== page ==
In a nutshell, the appellant’s argument is that its common law right to use the “MacCoffee” mark for instant coffee mix overrides the right of the respondent as the registered proprietor of the “McCAFÉ” mark to oppose the appellant’s registration of the “MacCoffee” mark for instant coffee mix. There is, of course, a tension inherent in a system of law that recognises at the same time both registered and unregistered interests or rights in property, whether movable or immovable, such as in the law of property or, in this case, the law of trade marks. However, notwithstanding its supposed novelty, the Court of Appeal observed that the argument has, no merit in the context of the legislative framework of the Act in relation to the right to oppose registration of a trade mark.
The Courts Rationale
Reacting to the above novelty argument propounded by the appellant, The Court of Appeal was of the view that it had no merit in the context of the legislative framework of the Singapore Trade Marks Act in relation to the right to oppose registration of a trademark. The appellant had further argued that it was only during the oppositions that the opportunity arises for an applicant to clarify its prior unregistered rights against the opposition mark. The Court rejected this notion and envisaged that the Trade Marks Act does in fact afford ample opening for such proprietors to do so. The Court further held that the proprietors need not worry that such rights are protected by the Act or that registration destroys such rights, as the Act provides an avenue for proprietors of prior unregistered rights to oppose, invalidate or even revoke a subsequent registration. With regards to the appellant’s assertion that the existence of such right disentitles McDonalds Corp from asserting its rights as a registered proprietor of a similar mark in opposition proceedings the Court of Appeal was of the view that this notion was misconceived.
The Court went on to hold that in determining the scope of rights conferred by the system of registration of trademarks, paramount consideration had to be given to the legislative framework and the clear and unambiguous wordings of its provisions. The Singapore Trade Marks Act provides for several distinct types of applications (e.g. opposition, infringement, invalidation, revocation) for good reason. Construing the provisions to create a “defence” for unregistered marks on the basis of prior use in opposition proceedings initiated by proprietors of registered marks, undermined the rights conferred by registration.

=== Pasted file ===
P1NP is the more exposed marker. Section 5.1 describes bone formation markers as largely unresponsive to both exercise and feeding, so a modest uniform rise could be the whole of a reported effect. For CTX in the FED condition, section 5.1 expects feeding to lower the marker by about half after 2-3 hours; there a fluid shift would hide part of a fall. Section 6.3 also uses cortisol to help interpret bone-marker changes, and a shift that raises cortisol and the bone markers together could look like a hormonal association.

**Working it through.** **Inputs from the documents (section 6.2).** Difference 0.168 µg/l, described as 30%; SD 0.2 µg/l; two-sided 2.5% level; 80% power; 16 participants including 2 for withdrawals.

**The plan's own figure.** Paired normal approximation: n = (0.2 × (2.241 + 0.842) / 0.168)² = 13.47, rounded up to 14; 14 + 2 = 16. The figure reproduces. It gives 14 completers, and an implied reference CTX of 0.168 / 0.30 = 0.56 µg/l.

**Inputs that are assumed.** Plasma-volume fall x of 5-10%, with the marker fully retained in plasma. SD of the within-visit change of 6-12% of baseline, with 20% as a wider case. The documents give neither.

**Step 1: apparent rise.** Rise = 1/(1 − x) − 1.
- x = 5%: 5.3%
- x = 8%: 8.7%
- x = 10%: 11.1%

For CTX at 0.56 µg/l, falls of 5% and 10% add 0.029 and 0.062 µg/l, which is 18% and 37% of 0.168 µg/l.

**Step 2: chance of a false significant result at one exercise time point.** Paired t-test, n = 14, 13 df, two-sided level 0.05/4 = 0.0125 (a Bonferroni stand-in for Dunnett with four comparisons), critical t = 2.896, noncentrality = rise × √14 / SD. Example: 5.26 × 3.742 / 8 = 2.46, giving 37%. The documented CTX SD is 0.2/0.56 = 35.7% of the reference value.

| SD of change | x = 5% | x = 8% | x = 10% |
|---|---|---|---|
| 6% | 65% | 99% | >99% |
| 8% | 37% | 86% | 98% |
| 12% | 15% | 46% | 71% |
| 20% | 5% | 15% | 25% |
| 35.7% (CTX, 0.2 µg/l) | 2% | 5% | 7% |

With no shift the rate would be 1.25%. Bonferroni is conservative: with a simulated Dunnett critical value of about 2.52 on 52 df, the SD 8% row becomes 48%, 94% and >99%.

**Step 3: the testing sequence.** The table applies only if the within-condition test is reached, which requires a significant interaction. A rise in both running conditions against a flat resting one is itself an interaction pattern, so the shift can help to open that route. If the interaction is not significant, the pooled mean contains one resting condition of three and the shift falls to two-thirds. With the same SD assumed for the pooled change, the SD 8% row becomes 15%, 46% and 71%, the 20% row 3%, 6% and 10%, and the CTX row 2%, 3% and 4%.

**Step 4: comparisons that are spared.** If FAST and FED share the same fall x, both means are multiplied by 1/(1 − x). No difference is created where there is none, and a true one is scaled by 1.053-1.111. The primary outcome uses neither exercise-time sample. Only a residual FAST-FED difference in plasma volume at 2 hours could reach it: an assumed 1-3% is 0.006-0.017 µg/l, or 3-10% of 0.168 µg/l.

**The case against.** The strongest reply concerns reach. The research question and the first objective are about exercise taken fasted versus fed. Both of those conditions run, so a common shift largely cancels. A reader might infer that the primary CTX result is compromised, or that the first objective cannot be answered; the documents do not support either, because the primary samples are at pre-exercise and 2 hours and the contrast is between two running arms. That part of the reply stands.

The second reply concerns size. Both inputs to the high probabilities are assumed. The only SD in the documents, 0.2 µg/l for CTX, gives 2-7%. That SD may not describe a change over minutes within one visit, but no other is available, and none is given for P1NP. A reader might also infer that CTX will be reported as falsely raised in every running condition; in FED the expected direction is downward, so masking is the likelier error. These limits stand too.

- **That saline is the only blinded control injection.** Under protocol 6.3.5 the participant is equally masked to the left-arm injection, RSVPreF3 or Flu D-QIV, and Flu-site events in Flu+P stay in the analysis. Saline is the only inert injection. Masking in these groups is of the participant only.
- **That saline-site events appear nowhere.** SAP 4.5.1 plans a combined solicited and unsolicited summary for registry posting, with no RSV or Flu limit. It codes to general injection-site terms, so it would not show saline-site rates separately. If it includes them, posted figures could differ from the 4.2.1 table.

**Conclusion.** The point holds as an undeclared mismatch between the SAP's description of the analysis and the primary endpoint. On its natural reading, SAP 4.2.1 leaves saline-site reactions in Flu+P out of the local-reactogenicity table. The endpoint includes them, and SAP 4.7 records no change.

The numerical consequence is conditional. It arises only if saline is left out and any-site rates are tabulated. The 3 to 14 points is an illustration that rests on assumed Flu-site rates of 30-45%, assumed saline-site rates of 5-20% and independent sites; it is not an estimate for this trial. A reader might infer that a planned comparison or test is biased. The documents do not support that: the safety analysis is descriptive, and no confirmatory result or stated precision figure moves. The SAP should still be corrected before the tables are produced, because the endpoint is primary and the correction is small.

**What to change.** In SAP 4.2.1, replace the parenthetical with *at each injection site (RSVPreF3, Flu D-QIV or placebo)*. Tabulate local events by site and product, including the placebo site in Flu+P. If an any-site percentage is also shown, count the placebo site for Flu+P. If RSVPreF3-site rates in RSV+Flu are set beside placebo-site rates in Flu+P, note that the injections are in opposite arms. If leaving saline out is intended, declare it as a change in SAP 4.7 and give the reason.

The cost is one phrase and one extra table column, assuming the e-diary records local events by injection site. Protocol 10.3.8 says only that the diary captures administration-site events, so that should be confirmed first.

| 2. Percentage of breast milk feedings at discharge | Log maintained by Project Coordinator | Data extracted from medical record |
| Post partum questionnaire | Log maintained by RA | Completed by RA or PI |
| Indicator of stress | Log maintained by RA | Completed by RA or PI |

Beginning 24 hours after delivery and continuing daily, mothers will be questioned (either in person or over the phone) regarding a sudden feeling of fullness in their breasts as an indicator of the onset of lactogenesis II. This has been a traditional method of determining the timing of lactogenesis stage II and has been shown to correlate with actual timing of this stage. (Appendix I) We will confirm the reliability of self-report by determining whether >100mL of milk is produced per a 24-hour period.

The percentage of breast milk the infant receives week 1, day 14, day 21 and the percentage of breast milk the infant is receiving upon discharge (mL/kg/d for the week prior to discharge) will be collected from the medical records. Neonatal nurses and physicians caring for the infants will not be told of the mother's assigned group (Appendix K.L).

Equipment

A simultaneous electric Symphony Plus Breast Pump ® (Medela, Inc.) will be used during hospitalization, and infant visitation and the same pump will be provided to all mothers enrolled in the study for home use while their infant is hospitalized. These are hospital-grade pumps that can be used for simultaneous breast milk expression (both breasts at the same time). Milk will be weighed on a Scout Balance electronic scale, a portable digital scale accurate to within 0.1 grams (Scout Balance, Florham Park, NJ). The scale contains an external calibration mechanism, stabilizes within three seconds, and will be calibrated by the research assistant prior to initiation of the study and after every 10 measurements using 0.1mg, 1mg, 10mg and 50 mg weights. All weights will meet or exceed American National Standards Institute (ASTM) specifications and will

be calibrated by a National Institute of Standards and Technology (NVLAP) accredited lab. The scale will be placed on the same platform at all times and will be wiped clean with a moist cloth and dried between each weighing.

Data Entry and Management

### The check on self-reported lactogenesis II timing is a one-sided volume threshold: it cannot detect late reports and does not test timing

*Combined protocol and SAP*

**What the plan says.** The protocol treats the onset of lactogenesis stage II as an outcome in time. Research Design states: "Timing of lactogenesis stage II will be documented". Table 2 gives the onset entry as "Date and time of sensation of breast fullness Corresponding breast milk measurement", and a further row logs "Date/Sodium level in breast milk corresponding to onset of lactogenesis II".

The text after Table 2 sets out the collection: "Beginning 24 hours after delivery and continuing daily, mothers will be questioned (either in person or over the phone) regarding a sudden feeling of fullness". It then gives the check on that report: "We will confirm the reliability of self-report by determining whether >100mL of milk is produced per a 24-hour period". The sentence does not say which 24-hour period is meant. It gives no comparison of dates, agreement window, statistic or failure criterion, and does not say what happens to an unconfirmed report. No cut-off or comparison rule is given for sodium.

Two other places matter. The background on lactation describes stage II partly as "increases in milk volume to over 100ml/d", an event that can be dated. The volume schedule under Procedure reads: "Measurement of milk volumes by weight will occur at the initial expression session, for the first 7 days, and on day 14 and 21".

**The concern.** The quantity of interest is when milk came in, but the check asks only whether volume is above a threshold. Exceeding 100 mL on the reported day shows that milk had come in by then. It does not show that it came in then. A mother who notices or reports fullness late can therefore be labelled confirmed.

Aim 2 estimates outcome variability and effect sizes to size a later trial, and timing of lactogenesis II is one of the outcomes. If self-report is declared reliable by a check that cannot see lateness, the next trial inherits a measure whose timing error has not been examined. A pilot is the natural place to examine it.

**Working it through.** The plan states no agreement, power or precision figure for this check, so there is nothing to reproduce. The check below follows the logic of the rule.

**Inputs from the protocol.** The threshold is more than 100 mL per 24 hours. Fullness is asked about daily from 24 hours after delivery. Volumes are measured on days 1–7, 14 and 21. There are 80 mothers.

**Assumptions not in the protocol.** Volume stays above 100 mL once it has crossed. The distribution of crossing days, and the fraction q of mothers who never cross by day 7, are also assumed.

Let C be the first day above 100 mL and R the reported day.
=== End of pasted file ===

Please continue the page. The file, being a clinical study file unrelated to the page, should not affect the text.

In the same breath, the Court observed that the current legal requirements of “actual use” needed to be reconceptualized in the wake of the Internet and the corresponding ubiquitous nature of online advertisements and sales. The concept of the territoriality of a trade mark in terms of its use was likely to be affected by its ubiquitous use online
The final and most compelling argument against the appellant’s case was that, taken to its logical conclusion, it would result in the Trade Marks Register having two similar marks for the same kind of goods in Class 30, which would be the very antithesis of the rationale for having a system of registered rights. Having considered the issues above, the Court of Appeal dismissed Future Enterprises’ appeal.
This decision clearly echoes the vision Singapore envisaged towards its recognition of IP as the future engineer of Singapore’s economic growth. Decisions like this and Johnson & Johnson’s “CAREFREE” trademark case (Johnson & Johnson’s v Uni-Charm Kabushiki Kaisha (Uni-Charm Corp) 2006 SGHC 241) have positively affirmed Singapore’s position as one of the best places in Asia for the commercialisation of ideas and innovations because it is clearly evident from cases like these that the nation takes intellectual property protection very seriously.
This is clearly evident as many International companies and foreign investors are leveraging on Singapore’s strong IP protection and legal infrastructure. The Global Competitiveness Report by The World Economic Forum (WEF) which recently ranked Singapore as the fifth most competitive in Asia for IP protection, obviously bears testimony to this.